Is acetaminophen linked to blood cancer?

Taking lots of acetaminophen — the active ingredient in over-the-counter medicines like Tylenol — increases your risk of getting blood cancer, a study published in yesterday’s online edition of the Journal of Clinical Oncology found.

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Taking lots of acetaminophen — the active ingredient in over-the-counter medicines like Tylenol — increases your risk of getting blood cancer, a study published in yesterday’s online edition of the Journal of Clinical Oncology found.

The research is the first large prospective study on the issue, looking at nearly 65,000 men and women in Washington State ages 50 to 76 who participated in the Vitamins and Lifestyle Study. They found that frequent users of acetaminophen — those who took it over four days a week, for more than four years — doubled their chances of getting blood cancer in the next 10 years, including myeloid neoplasms, non-Hodgkin lymphomas and plasma cell disorders. There wasn’t a change in people who took asprin, nonasprin NSAIDs, or ibuprofen.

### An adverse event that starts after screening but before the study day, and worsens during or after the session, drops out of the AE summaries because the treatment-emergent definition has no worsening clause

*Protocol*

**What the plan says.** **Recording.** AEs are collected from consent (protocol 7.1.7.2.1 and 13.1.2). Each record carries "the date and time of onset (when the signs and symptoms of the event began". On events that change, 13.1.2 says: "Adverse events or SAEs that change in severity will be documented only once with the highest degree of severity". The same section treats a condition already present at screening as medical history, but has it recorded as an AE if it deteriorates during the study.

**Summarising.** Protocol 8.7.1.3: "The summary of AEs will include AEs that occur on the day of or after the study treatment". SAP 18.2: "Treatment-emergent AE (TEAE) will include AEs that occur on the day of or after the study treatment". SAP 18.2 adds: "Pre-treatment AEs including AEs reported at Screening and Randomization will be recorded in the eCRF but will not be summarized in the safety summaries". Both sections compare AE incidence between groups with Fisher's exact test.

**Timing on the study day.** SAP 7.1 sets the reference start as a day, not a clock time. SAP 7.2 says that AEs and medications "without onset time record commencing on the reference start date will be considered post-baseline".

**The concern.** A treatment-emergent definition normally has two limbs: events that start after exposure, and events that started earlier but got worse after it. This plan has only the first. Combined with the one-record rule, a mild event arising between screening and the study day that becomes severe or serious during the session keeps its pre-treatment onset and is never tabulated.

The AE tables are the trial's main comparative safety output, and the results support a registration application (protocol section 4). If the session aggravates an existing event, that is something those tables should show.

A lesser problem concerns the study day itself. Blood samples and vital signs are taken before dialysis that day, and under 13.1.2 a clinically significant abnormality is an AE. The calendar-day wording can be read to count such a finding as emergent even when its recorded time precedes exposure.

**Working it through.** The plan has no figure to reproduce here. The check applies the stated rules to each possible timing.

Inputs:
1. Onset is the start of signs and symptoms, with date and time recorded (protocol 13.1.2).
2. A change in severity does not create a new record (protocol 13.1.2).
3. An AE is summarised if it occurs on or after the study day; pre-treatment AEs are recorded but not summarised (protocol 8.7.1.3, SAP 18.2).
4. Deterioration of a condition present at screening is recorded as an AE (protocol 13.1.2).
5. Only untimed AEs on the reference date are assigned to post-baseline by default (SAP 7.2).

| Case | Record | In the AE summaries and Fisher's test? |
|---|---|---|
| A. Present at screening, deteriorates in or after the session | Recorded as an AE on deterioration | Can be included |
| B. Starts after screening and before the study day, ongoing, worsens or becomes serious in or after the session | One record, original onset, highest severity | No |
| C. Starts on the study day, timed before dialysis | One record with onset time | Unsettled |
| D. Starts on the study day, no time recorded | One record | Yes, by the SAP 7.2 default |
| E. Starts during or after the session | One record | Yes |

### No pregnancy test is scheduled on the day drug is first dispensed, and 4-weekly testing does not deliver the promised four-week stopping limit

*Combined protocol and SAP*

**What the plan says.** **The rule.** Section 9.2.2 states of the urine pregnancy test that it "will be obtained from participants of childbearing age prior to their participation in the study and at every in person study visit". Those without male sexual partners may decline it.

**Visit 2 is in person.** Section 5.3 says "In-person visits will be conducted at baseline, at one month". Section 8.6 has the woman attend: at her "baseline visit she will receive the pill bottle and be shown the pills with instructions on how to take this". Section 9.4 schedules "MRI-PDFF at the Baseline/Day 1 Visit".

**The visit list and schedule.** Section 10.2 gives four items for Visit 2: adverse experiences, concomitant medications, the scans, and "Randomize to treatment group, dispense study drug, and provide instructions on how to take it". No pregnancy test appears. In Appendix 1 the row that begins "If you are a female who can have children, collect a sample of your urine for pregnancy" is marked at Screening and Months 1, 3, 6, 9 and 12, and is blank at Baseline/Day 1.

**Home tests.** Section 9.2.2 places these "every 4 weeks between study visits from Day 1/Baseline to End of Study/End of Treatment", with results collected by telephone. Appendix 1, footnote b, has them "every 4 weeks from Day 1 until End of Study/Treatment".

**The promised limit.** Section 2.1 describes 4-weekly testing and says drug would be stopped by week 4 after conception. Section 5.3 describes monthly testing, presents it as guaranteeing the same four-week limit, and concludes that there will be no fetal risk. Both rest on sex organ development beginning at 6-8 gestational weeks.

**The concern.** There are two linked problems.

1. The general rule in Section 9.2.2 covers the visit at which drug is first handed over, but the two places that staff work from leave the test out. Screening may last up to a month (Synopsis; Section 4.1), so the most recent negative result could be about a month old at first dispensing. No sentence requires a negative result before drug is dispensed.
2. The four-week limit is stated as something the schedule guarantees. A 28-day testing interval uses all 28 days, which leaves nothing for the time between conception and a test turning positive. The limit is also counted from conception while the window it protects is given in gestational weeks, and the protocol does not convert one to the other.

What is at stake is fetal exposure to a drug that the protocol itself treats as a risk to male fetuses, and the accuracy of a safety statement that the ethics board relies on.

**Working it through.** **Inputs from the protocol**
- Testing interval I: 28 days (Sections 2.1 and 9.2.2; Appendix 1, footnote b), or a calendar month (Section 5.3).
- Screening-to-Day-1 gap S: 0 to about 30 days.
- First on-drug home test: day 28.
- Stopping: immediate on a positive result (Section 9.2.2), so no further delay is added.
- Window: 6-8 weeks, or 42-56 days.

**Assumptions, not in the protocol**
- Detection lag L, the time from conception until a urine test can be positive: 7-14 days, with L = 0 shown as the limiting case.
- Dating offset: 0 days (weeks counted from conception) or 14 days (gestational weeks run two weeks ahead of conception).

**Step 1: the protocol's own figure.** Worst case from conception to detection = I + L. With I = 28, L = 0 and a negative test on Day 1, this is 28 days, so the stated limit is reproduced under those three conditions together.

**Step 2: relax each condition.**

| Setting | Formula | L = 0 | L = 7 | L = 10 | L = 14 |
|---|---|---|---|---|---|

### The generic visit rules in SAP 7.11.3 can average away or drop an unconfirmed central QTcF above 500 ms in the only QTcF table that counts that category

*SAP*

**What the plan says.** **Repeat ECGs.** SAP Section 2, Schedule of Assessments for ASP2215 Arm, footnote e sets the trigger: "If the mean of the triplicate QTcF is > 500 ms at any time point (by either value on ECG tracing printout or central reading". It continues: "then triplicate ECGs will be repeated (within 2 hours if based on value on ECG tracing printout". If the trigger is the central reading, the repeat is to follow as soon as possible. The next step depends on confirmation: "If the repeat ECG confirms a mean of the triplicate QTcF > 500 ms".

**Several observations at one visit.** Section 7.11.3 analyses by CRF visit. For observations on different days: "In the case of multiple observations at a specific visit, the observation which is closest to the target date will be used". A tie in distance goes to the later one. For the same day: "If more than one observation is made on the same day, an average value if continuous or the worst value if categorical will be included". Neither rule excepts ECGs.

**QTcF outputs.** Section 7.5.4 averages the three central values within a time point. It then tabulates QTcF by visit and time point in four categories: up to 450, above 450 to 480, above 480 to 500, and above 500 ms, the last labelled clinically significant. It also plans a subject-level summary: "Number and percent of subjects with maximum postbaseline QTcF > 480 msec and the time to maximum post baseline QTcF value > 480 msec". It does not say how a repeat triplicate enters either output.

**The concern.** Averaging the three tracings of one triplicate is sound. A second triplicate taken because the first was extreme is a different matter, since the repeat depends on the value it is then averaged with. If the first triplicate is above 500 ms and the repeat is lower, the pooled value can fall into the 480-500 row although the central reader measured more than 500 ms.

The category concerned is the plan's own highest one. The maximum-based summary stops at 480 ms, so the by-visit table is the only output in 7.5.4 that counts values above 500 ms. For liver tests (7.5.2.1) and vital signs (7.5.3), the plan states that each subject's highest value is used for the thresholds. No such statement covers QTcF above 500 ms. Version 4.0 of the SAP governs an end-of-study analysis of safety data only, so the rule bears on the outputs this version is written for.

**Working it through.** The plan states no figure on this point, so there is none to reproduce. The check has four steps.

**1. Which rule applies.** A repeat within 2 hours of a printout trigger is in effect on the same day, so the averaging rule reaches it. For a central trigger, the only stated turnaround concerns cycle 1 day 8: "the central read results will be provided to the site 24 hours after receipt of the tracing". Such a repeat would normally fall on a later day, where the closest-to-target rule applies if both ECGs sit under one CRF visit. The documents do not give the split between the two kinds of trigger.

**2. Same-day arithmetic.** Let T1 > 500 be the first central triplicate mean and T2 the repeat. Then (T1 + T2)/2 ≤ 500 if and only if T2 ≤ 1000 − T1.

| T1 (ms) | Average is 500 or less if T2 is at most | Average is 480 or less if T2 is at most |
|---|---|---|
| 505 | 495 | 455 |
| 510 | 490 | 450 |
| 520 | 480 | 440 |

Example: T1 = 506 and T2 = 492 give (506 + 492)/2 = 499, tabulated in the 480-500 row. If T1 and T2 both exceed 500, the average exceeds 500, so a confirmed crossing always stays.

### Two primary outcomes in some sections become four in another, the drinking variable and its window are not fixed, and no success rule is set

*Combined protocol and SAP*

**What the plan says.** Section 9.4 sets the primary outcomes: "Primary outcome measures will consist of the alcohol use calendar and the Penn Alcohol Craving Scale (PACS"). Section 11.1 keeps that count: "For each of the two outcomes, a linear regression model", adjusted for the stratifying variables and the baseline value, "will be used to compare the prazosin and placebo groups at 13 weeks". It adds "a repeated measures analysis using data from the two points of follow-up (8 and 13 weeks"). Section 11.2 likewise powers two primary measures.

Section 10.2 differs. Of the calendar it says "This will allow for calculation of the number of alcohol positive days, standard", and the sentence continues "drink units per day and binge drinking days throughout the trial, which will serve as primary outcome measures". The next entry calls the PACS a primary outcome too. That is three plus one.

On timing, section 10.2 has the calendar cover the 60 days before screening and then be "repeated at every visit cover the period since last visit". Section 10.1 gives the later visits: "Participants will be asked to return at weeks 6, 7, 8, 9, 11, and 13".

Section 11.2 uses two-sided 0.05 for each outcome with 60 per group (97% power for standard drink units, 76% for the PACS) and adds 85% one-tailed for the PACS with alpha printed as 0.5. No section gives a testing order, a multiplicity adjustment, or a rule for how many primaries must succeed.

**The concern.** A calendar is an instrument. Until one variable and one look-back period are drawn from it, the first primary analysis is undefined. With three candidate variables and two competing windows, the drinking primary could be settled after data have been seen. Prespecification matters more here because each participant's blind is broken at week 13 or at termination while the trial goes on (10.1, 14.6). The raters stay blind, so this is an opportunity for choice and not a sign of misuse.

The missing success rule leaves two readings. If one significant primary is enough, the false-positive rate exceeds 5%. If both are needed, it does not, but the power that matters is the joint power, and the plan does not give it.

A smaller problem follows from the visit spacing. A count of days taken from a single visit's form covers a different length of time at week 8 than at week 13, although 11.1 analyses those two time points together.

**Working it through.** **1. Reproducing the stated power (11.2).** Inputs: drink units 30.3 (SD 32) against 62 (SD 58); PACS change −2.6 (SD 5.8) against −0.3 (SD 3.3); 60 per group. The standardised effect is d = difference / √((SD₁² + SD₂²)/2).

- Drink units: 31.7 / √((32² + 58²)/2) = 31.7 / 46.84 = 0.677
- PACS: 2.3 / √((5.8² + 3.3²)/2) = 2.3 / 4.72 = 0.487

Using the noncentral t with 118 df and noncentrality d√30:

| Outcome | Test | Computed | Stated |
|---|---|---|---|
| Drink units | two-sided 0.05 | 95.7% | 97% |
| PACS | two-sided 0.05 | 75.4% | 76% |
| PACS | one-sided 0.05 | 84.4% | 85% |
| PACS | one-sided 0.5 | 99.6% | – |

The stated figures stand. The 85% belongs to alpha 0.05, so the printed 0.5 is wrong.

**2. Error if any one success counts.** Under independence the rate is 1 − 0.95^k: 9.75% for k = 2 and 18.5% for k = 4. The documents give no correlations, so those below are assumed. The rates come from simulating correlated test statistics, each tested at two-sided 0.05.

However, the risk is still small, increasing from one percent for the average population to two percent for frequent acetaminophen users, say researchers. Also, the study showed an association between heavy acetaminophen use and the increased cancer risk, but didn’t prove that the former causes the latter. The researchers also also pointed out that more studies are necessary before anyone recommends reviewing what’s in your medicine cabinet.